Reading is one of my favorite past times. Ever since I was a child I have been able to sit down and read a book for hours on end–often finishing a book the same day I start it. With my love for other languages, I had hoped–and continue to hope–that my love of reading will be present in that other language, and that my language skill reaches a point where that is a possibility.
For that reason, I try my hardest to find easy things in Korean and Japanese which I can read. It started out with manga/manhwa, childrens stories and television gossip magazines: things I was familiar with in my own native language and could use the picture to ensure I was on the right track.
However, as I began to progress in my language skill and as the novelty of anyting in a different language began to wear off, these books were not enough for me. I began craving the satisfaction of reading a novel, of reading something I would read at my age and level in my first language. Because of this I went on a search for a good book to read. No, not just a good book, the PERFECT book. This book had to be easy enough that I could understand it without pictures and small sentences, and engaging enough that even if I was having a hard time understanding the words I would remain engaged. At this point with all my criteria, the search seemed a little hopeless. Then I found Harry Potter on hanbooks.com.
Harry Potter basically defines my childhood. My dad read me the books before I was able to read, and when I was 8 years old I read the 4th book by myself starting the day it was released. (OK, it took me like a month, but I still read it by myself!).
Following what I learned from my ESL class last year, I knew this would be the perfect book. All the material and the storylines were familiar. I had read the books and watched the movies dozens of times. Because of this, I had a leg up. There is nothing more challenging than learning a new concept for the first time in a language that is still new and challenging.
So anyhow, I chose to read Harry Potter and I have been reading it over the past few weeks when I have some time. I have finally read over 100 pages…though I am still about 1/4 of the way done with the book. 😛 So far it has been my reading strategy to read through the book without stopping to look up grammar points and unfamiliar words–at this point there would be too many, and one of my goals is for speed and fluency. I read when I can and stop when I become distracted or unfocused, instead of forcing myself to finish a chapter as I would if I were reading an English book.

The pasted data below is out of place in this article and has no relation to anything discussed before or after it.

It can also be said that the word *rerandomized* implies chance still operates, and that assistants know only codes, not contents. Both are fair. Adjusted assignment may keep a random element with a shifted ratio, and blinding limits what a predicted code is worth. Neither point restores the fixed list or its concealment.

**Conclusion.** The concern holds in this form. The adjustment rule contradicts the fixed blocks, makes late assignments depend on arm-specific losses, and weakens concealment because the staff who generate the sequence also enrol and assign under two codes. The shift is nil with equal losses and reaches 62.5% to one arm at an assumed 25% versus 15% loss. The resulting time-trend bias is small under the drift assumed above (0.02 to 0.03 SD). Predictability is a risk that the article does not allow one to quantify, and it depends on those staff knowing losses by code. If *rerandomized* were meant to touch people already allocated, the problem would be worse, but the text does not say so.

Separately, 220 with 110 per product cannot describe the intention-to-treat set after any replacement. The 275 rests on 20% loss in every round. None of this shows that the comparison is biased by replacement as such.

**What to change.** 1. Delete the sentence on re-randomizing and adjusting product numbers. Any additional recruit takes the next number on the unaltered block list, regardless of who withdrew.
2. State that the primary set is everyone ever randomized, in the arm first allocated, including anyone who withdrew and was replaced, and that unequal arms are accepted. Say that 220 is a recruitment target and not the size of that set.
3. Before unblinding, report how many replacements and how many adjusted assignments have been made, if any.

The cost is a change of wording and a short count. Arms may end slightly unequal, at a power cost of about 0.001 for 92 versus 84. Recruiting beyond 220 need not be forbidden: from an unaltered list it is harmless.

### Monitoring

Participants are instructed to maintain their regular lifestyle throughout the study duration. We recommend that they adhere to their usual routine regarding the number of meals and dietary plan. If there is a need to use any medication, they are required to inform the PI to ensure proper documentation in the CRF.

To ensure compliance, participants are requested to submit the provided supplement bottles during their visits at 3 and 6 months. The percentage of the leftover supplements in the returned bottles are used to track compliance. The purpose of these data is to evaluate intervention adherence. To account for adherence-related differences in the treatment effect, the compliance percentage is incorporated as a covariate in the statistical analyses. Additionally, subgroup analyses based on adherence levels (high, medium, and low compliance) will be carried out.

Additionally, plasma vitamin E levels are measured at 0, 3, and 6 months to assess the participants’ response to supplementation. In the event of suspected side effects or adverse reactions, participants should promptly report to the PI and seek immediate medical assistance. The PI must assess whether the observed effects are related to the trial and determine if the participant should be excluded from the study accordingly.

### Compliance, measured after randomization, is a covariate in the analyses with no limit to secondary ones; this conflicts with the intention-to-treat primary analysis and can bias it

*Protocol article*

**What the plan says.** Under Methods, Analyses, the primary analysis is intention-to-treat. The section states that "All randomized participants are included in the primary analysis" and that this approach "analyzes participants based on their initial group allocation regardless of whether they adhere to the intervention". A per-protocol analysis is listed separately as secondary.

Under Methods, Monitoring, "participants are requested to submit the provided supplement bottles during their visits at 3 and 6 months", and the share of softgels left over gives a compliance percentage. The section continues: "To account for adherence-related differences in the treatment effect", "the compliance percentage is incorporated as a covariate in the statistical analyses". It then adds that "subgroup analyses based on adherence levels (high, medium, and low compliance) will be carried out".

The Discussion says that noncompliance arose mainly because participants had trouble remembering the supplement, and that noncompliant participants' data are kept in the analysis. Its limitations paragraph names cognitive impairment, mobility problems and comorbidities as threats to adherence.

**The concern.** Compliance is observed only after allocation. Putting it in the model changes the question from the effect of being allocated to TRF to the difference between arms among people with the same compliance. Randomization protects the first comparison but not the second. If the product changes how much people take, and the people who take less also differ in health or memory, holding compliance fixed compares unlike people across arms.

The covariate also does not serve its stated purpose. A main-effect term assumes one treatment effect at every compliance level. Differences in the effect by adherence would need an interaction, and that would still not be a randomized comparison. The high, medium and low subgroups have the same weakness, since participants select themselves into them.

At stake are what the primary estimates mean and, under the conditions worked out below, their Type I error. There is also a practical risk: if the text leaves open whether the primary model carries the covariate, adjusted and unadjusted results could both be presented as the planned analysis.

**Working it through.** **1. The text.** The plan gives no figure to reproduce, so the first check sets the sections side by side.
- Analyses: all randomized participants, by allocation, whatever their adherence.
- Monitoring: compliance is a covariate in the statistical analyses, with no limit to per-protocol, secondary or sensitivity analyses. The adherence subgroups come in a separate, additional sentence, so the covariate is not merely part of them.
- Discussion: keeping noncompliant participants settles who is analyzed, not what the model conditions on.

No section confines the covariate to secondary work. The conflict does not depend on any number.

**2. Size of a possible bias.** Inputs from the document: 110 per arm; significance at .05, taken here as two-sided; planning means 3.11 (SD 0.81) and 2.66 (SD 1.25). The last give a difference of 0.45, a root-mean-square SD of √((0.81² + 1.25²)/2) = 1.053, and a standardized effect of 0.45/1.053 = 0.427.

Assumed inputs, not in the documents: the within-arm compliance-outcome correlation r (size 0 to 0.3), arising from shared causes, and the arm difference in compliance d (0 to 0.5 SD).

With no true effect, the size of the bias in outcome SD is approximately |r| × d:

As I mentioned, one of my goals is to increase my reading speed. This is incredibly frustrating for language learners, especially to those who are fast readers in their native language. In English, when I am reading lighthearted books for pleasure I read faster than a page a minute….but in Korean even at my level I am reading at a pace of a page every 3-5 minutes. Although I think this is something every language learner faces to some extent, I think it is more of a challenge for people learning a language with an alphebet that is different from that in their original language, and requires more effort to reach and maintain a similar reading speed.
Besides reading more challenging material/novels to improve reading speed, I am trying to increase my awareness and ability to use written grammar, gain a wider vocabulary, and maintain my Korean in general as I continue to study it alongside Japanese. Truth be told, according to what I have learned in my ESL training and adapting it to my own language learning, this book is on the challenging side for me. However I have also learned that with new language learners it is good to initially focus on understanding the gist and the bigger picture of what is happening in the story instead of focusing too much on each individual word.
Another advantage specific to reading the Harry Potter books is that there are 7, and they get more complex, more advanced and (in general) longer as you go along. This is perfect for language learners, because it helps you work up your ability gradually.
Overall I would rate Harry Potter a 5/5 for language learners, though I would only recomend it to intermediate level learners.
Thats all I have for now. If you have tried reading HP in a foreign language, I would love to hear how it turned out for you! Let me know what other books are good for language learning! 🙂